Nevertheless, I have to admit we have a serious disconnect in how we think about personal responsibility. We have grown accustomed to think of everyone as separately accountable for what he or she does, and the modern economic world (including the workplace) tends to demand that. We think of family problems as private matters, to be resolved by the parents themselves, as not our business. And for some time during the boom years of the 90s we could afford to look at it that way. Not now, though. We are constantly reminded of the vulnerability of our “independence”: 9/11, natural disasters, global warming, pandemics (besides HIV), demographics (people living much longer while frail with fewer children), and the latest financial crisis. Autonomy is a bit of a mirage.

Then, it makes sense to admit that responsibility for others comes from events a bit more complicated than just “choosing” to procreate. (I’m setting aside the arguments about immutability; they can be worked back in later.) Anyone is a product of the world that brought him up, and putatively he may owe something back. So it makes sense to say that anyone should be able to face being asked to do caregiving, or to participate in raising other people’s children.

The caregiving she is talking about here is quite different in quality from the volunteer buddy work that the gay community developed in the 1980s with the AIDS crisis (Whitman Walker, GMHC, Oak Lawn Counseling Center, etc). With eldercare one is dealing with a blood relative who may live a long time, become very dependent and need to be pampered, never get better, and who may have a strained relationship with the gay male caregiver, at least in Polikoff’s scenario.

What seems to be at issue is emotional loyalty. Stable traditional marriages are often buttressed on the belief that the parents own a lifetime lien on the blood loyalty of their adult children, who will value the family for its own sake. That gets tied back into the socialization patterns and value systems that make long standing monogamous marital intimacy “worth it” for many couples. Gay men, in particular, seem to have rejected what they perceive as gratuitous, automatic emotion within the family, in exchange for the right to choose intimacy on their own terms, often outside the limits of family manipulation. They may or may not have rejected conventional courtship and familial behavior partly out of discomfort with having to “compete” with other males (for the "privilege" of dominion over future family members). In the grand scheme of things, this hyper-individualism can leave other family members (especially elders) feeling abandoned. It seems as unfair to those parents or other potentially dependent family members as more conventional marital infidelity would be,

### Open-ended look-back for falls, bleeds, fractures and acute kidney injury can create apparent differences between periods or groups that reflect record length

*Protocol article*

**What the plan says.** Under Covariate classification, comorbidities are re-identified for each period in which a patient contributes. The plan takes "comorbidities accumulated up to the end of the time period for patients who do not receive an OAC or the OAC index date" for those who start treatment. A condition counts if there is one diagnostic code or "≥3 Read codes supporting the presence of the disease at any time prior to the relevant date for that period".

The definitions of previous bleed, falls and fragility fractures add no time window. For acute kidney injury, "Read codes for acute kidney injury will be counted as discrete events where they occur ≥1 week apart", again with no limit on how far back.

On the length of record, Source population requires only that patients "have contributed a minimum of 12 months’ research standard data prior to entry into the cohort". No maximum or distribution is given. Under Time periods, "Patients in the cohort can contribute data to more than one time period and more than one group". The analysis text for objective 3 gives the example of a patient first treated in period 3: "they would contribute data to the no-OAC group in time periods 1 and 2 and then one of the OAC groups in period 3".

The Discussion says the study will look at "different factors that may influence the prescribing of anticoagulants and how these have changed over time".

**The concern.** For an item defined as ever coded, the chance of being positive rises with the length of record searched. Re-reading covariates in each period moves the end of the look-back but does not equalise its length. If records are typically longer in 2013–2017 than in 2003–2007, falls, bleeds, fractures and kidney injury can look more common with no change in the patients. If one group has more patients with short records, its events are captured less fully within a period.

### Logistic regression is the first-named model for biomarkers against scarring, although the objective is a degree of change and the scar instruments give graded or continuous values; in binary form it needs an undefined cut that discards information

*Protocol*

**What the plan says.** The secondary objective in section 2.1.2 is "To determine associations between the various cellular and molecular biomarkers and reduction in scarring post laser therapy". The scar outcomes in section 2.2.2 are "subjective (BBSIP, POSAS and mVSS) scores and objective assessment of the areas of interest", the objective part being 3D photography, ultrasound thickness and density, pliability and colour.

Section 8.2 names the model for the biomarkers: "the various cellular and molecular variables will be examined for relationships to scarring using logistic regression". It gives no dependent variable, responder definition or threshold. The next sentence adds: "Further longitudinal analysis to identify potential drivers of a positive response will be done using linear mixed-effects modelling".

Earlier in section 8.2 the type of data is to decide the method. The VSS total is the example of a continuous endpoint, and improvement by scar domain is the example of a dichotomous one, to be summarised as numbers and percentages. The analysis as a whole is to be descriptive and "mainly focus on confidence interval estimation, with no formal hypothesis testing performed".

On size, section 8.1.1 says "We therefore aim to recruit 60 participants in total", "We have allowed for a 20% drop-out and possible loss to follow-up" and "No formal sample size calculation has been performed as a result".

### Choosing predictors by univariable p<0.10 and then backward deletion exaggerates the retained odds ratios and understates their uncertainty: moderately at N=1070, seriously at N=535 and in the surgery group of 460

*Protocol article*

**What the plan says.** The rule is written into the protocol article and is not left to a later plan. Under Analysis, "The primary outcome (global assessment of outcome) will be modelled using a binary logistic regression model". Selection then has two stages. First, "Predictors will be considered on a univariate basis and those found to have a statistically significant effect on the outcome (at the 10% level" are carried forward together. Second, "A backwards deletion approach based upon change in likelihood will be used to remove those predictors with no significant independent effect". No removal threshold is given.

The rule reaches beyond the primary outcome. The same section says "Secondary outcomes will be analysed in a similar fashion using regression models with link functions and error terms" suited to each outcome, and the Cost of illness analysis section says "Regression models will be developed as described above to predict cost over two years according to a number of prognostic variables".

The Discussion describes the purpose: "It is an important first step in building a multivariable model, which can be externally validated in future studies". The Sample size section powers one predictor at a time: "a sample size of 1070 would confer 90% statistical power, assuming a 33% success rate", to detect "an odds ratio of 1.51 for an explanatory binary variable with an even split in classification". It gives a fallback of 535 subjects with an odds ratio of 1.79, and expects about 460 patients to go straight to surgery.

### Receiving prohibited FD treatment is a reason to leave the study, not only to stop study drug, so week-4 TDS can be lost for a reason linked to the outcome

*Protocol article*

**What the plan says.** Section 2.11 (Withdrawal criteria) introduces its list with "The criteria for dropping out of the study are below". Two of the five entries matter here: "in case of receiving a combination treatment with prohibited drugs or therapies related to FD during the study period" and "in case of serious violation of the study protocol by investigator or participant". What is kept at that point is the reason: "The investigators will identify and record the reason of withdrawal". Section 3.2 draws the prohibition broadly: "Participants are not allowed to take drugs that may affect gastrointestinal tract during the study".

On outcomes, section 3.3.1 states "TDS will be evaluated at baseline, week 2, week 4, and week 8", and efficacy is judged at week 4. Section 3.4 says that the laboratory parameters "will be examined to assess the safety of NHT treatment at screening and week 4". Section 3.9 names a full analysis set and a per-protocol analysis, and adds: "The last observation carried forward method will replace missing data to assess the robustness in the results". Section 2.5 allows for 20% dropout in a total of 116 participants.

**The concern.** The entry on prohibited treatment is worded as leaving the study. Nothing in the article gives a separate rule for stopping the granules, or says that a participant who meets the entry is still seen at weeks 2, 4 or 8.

Ted Koppel’s special on China pointed out that homosexuality and gay discos in are tolerated there, but many men there believe they must go back into the closet at 30 and marry to be able to fulfill the expectations of “filial piety” in their culture.